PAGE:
Although psychotherapy and writing are distinct in many ways, they are two fields whose great resource is the vast plains of the unconscious mind and how this landscape gets translated into words. As a writer, you are often asking your mind to dream while awake, and if remembering dreams is difficult in general, then it seems to follow that it would be sometimes grueling to conjure up the murky depths on call, eyes open. Young calls it madness, which is a strong word, but it's not a bad one in exaggeration, because he's talking about creating a safe and bound space in which to explore all sorts of darknesses that collect in the recesses of the mind. He's talking about what we do not understand, or know about, or have control over. And the unconscious, if treated well, is the writer's very good friend. Allowing it room is crucial. Allowing it structure can be the safest way to access it without feeling overwhelmed.
Next: What the contract taught me
By going inside the closet to write, I was trying, in some very literal way, to follow her advice. But ultimately, the closet was a little too symbolic, too neat—it was too fun to show people, to show off, which had nothing to do with the actual two hours of work.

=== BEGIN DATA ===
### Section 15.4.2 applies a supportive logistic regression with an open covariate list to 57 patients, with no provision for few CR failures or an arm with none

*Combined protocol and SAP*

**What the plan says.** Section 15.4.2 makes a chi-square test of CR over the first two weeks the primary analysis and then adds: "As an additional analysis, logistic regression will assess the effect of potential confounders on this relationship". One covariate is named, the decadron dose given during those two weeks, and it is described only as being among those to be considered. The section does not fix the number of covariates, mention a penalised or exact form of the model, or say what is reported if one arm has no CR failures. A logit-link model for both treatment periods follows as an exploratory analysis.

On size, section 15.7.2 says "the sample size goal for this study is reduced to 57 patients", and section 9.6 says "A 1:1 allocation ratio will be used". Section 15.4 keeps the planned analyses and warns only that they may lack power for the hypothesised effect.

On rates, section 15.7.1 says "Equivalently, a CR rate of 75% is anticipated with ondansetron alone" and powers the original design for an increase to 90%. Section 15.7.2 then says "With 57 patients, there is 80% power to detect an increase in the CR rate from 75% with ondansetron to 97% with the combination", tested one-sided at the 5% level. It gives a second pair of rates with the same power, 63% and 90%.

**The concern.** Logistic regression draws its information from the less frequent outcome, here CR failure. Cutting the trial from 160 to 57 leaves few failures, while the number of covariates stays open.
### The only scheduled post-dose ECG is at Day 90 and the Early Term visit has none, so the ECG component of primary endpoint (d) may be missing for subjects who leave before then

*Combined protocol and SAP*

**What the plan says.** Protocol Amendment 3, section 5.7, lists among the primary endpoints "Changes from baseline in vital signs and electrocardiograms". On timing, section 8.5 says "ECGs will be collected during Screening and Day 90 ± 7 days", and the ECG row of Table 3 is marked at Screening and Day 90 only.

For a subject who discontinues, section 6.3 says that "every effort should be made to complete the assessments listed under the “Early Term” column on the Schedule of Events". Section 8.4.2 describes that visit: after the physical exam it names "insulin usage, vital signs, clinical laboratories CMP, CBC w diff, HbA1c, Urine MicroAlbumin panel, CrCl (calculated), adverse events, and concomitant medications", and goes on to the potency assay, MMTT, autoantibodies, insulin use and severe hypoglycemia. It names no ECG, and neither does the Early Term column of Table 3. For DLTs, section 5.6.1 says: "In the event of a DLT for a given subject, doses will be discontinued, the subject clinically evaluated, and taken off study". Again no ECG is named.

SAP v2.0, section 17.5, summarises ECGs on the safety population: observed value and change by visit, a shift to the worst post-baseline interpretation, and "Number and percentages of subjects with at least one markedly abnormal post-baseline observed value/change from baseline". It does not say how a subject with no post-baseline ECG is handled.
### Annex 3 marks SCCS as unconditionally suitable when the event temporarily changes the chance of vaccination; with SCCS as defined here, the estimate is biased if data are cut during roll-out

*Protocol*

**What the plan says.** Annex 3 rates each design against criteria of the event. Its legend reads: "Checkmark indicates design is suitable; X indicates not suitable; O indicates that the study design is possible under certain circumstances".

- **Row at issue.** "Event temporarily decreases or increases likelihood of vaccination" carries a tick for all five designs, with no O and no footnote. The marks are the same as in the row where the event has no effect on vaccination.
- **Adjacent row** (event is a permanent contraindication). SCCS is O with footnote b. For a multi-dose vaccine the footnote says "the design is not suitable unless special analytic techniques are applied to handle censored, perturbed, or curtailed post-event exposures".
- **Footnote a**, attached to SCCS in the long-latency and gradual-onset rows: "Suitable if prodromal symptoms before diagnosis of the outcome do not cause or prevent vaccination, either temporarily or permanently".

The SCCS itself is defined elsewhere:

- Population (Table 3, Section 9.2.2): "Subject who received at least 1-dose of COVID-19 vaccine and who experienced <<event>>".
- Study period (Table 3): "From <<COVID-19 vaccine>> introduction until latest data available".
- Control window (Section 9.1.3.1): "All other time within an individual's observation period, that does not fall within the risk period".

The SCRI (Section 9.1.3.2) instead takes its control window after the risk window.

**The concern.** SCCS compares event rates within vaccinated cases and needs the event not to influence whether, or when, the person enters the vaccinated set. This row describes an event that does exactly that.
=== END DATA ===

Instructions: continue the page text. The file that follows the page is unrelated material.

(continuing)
The idea of the contract, by the way, caught on. People wanted to do it. I haven't looked at one in a while, but at that time I kept forwarding Sarah's template* along, and several other writers took up the task, individualizing it to their needs (two pages a day, four hours a week, no nonfiction allowed, only nonfiction allowed); they, in turn, started up contracts with others they knew. The two steps are fairly direct: Make or modify the contract in a way that is suitable, and realistic, and then find someone to take on the e-mail/notification role, someone who will acknowledge what you are doing, and know that it is hard, and that it is important. Someone who will call you on it if you stop.